How to Use Port Knocking To Secure SSH Service in Linux

Port Knocking is a nifty technique of controlling access to a port by only allowing legitimate users access to the service running on a server. It works in such a way that when the right sequence of connection attempts is made, the firewall gladly opens the port that was closed.

The logic behind port knocking is to safeguard your Linux system from automated port scanners which prowl for open ports. In this guide, we examine how you can install port knocking and how you can configure it to secure SSH service. For demonstration purposes, we will use Ubuntu 18.04.

Step 1: Install and Configure knockd

To get started, log in to your Linux system and install the knockd daemon as shown.

$ sudo apt install knockd

Once installed, open the knockd.conf configuration with your preferred text editor. Here, we are using the vim command-line text editor.

$ sudo vim /etc/knockd.conf

The default configuration file appears as follows.

knockd Configuration File
knockd Configuration File

Under the [openSSH] section, we need to change the default knocking sequence – 7000,8000,9000 – to something else. This is because these values are already known and can compromise the security of your system.

For testing purposes, we have set the values to 10005, 10006, 10007. This is the sequence that will be used to open the SSH port from a client system.

In the third line – beginning with command, change -A to -I just after the /sbin/iptables command and before INPUT.

And lastly, under the [closeSSH] section, again, change the default sequence to your preferred choice. This is the sequence that will be used to close the SSH connection once the user is done and logs out of the server.

Here’s our complete configuration.

knockd Configuration Settings
knockd Configuration Settings

Once you are done, save the changes and exit.

Another configuration we need to modify is the /etc/default/knockd. Once again, open it using your text editor.

$ sudo vim /etc/default/knockd
Default knockd Configuration Settings
Default knockd Configuration Settings

Locate the line START_KNOCKD=0. Uncomment it and set the value to 1.

Next, head over to the line KNOCKD_OPTS=”-i eth1” Uncomment it and replace the default eth1 value with the active network interface of your system. To check your network interface simply run the ip addr or the ifconfig command.

For our system, enp0s3 is the active network card.

Active Network Interface
Active Network Interface

The complete configuration is as shown.

knockd Configurations Values
knockd Configurations Values

Save the changes and exit.

Then start and enable knockd daemon as shown.

$ sudo systemctl start knockd
$ sudo systemctl enable knockd

To check the status of knockd daemon, run the command:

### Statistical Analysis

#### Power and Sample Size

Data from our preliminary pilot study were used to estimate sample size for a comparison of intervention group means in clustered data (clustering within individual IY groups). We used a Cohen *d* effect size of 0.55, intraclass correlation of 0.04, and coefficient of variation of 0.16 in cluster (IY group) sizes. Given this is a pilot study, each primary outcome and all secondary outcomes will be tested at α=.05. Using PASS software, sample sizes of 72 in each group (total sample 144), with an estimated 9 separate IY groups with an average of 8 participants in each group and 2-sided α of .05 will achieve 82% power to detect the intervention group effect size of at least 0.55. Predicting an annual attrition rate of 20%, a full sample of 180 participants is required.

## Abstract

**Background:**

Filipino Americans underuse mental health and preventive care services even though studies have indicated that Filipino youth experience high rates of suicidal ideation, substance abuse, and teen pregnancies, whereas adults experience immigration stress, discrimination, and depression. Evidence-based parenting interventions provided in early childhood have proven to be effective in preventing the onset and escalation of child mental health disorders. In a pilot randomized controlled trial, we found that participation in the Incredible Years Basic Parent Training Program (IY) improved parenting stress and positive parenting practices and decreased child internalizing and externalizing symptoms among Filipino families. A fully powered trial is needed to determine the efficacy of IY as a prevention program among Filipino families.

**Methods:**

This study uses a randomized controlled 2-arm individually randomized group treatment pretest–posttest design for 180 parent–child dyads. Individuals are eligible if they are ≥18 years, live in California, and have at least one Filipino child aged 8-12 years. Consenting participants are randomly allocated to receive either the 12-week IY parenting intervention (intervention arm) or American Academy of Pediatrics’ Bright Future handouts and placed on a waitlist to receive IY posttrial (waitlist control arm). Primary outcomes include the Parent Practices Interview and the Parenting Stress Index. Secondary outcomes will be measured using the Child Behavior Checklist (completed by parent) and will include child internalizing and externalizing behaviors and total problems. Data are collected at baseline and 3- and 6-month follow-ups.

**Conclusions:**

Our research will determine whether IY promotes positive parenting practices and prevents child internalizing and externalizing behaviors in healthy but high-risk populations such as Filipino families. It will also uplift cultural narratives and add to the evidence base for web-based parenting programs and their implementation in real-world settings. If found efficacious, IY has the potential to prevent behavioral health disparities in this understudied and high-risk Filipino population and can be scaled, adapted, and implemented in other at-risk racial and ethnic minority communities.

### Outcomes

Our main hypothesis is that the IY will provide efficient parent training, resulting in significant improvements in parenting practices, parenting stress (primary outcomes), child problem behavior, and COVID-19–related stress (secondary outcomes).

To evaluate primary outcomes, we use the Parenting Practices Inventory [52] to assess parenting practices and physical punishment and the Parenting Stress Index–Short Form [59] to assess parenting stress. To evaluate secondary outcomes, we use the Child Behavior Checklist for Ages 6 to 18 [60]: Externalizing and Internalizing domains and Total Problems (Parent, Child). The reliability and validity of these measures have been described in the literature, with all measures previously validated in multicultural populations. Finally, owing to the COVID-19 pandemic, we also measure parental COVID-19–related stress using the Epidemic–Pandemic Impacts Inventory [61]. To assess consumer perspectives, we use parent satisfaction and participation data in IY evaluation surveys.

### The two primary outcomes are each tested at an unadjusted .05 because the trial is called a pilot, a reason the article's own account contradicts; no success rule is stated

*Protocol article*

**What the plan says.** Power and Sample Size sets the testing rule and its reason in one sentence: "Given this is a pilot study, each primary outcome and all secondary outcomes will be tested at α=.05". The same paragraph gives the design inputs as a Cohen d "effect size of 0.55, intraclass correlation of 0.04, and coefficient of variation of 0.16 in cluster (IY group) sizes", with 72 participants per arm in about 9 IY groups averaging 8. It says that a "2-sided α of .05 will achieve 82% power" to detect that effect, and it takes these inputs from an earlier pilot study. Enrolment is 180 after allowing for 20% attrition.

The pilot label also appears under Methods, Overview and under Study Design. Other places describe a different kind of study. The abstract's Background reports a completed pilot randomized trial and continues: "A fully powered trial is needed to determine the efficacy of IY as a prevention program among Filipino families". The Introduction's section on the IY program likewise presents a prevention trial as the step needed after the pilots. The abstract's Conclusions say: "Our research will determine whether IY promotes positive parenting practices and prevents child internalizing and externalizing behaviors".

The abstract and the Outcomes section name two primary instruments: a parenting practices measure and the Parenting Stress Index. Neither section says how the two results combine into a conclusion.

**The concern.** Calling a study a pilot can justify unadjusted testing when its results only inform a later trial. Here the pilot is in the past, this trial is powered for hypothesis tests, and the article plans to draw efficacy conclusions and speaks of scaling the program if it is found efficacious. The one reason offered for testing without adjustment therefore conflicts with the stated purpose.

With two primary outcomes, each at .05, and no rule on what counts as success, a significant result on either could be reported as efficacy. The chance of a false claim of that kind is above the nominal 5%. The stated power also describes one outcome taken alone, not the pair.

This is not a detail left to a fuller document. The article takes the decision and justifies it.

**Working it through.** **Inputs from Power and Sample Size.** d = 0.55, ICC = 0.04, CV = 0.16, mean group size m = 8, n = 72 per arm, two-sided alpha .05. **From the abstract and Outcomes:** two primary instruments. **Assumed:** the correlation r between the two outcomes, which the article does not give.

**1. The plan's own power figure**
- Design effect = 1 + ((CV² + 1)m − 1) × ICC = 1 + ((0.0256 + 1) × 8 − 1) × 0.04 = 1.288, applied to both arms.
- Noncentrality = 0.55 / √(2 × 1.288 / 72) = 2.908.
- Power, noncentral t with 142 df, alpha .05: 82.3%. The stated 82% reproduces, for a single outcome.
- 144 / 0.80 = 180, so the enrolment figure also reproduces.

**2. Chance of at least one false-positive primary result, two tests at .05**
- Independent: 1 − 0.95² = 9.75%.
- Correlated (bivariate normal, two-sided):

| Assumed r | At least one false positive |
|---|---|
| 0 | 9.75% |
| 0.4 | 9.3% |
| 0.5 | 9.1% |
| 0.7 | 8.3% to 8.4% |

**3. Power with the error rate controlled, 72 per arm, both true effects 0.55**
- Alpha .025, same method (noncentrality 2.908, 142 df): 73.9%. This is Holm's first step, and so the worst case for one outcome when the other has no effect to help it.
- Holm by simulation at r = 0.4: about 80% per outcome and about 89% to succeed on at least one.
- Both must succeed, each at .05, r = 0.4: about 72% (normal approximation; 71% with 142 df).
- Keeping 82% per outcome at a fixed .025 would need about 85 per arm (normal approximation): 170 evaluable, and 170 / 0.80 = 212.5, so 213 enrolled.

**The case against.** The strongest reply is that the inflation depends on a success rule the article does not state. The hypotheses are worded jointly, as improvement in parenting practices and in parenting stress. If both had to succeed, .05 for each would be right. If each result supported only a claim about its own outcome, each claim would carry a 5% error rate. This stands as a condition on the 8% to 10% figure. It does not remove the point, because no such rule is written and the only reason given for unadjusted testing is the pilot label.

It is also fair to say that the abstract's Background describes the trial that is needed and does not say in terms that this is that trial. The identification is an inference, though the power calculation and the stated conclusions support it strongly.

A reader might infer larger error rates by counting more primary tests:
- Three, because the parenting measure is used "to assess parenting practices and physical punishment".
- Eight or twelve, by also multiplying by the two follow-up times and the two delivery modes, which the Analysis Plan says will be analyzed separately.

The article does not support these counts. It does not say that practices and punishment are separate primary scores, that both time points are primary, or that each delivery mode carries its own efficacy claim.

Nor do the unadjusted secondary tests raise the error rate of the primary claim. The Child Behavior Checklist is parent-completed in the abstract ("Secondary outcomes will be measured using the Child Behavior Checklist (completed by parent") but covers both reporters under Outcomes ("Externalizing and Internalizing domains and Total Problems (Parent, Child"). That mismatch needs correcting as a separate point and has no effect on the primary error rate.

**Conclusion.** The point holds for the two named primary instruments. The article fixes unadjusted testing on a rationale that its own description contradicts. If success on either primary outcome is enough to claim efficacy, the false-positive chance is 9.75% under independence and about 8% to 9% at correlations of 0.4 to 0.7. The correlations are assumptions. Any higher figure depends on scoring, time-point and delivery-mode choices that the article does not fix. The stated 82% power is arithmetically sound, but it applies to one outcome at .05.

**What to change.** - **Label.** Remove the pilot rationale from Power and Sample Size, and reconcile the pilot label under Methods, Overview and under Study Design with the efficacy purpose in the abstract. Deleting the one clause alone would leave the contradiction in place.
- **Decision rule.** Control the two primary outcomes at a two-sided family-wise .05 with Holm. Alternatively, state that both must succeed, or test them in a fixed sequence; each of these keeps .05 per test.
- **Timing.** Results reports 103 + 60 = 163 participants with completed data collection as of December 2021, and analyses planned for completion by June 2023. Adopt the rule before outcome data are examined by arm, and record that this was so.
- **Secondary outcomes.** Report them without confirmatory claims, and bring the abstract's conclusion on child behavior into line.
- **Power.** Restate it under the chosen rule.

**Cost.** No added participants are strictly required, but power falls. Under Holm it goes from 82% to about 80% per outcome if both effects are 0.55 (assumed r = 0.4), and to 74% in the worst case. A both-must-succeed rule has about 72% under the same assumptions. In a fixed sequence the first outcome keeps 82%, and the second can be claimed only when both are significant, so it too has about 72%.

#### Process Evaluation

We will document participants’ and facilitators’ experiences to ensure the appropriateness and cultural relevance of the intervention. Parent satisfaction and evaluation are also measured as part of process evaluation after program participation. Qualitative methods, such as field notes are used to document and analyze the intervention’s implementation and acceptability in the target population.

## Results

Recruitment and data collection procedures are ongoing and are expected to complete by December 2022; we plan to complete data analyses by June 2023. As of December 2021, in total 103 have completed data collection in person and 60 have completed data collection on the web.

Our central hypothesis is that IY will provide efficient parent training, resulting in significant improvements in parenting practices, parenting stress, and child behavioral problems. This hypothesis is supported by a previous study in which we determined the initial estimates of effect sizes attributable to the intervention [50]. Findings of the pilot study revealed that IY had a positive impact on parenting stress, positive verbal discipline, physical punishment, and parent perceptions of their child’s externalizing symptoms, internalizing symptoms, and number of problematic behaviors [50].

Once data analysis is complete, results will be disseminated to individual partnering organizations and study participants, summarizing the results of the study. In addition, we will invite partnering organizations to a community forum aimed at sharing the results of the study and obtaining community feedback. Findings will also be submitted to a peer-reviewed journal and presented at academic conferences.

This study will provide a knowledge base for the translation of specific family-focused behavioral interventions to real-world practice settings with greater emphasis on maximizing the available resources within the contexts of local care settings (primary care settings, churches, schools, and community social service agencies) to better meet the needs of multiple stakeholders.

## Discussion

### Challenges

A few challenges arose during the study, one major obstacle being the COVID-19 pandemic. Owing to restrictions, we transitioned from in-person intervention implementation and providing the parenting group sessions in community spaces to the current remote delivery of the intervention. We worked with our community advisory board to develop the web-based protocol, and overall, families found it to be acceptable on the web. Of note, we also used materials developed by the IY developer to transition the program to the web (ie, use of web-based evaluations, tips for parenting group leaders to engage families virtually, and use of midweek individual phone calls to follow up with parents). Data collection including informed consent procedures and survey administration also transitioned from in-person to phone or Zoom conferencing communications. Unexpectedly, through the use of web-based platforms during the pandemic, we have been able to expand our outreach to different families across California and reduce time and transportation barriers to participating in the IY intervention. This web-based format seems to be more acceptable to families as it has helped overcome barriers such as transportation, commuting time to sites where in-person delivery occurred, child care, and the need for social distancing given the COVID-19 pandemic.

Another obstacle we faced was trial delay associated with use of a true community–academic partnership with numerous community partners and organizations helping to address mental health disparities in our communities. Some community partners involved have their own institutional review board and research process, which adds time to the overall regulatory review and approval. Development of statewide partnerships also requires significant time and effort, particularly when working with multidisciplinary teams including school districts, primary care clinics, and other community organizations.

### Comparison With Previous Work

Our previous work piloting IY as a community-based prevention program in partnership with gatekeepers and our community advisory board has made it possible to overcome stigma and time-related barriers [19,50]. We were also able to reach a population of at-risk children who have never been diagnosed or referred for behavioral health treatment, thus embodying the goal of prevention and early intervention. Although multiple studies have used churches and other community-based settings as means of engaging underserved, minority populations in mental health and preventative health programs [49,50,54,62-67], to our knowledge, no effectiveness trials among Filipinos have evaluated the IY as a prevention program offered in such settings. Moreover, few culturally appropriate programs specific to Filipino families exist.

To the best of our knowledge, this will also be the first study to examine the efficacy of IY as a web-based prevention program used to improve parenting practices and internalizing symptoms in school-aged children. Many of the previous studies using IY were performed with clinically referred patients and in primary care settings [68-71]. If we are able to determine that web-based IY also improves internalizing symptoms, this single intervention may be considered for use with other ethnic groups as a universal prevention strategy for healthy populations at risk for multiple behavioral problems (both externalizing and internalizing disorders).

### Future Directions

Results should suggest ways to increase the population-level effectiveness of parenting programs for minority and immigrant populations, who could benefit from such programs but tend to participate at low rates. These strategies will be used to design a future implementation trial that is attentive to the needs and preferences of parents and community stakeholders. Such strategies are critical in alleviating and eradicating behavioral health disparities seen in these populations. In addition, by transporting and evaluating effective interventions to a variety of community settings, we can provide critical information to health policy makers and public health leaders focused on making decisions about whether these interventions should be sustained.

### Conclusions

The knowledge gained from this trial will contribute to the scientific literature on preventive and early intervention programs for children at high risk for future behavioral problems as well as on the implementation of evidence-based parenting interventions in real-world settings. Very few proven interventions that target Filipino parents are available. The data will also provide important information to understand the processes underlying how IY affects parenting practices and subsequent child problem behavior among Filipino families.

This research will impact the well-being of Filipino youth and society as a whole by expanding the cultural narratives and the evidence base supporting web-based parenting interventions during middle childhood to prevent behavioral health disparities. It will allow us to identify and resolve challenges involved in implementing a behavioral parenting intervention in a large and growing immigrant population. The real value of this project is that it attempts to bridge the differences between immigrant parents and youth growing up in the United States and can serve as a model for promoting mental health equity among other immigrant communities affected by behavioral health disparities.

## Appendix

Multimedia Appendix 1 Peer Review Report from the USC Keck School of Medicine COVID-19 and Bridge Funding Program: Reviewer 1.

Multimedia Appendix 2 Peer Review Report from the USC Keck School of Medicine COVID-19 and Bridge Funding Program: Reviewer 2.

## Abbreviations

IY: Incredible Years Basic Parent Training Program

$ sudo systemctl status knockd
Check knockd Status
Check knockd Status

Step 2: Close SSH Port 22 On Firewall

Since the objective of the knockd service is to either grant or deny access to ssh service, we are going to close the ssh port on the firewall. But first, let’s check the status of the UFW firewall.

$ sudo ufw status numbered
Check UFW Status
Check UFW Status

From the output, we can clearly see that SSH port 22 is open on both IPv4 and IPv6 protocols numbered 5 and 9 respectively.

We need to delete these two rules as shown, starting with the highest value – which is 9.

$ sudo ufw delete 9
$ sudo ufw delete 5
Delete UFW Rules
Delete UFW Rules

Now, if you attempt to log in remotely to the server, you will get a connection timeout error as shown.

SSH Connection Timeout
SSH Connection Timeout

Step 3: Configure a knock client to Connect to SSH Server

In the final step, we will configure a client and attempt to log in by first sending the knock sequence that we configured on the server.

But first, install knockd daemon just as you did on the server.

$ sudo apt install knockd

Once the installation is complete, send the knock sequence using the syntax shown

$ knock -v server_ip knock_sequence

In our case, this translates to:

$ knock -v 192.168.2.105 10005 10006 10007

You should get output similar to what we have, depending on your sequence. This shows that the knock attempts were successful.

Knock Sequence
Knock Sequence

At this point, you should be in a position to successfully log in to the server using SSH.

Connect to Server Using Knockd
Connect to Server Using Knockd

Once you are done doing your job on the remote server, close the SSH port by sending the closing knock sequence.

$ knock -v 192.168.2.105 10007 10006 10005

Any attempts to log in to the server will fail as demonstrated.

Close SSH Ports
Close SSH Ports
Closing Thoughts

This wraps up this guide on how to leverage port knocking to secure the SSH service on your server. A better and easier approach would be to configure password SSH authentication using SSH key pairs. This ensures that only the user with the private key can authenticate with the server on which the public key is stored.

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3 thoughts on “How to Use Port Knocking To Secure SSH Service in Linux”

  1. While this is security through obscurity, this is still a good enough approach if other security practices are still followed (no root, specific ip, complex password, preferably keys, etc.)

    I would love it if the closing sequence is time-triggered rather than depending on users to knock to close. E.g. closes after 30 mins of opening.

    Reply
    • I’d rather say “don’t *rely*” on this. Even if you configure port knocking don’t forget to also disable passwords and use secure RSA keys, etc. If you have strong security you are free to add port knocking as another “security measure” in case you have messed up something.

      Reply

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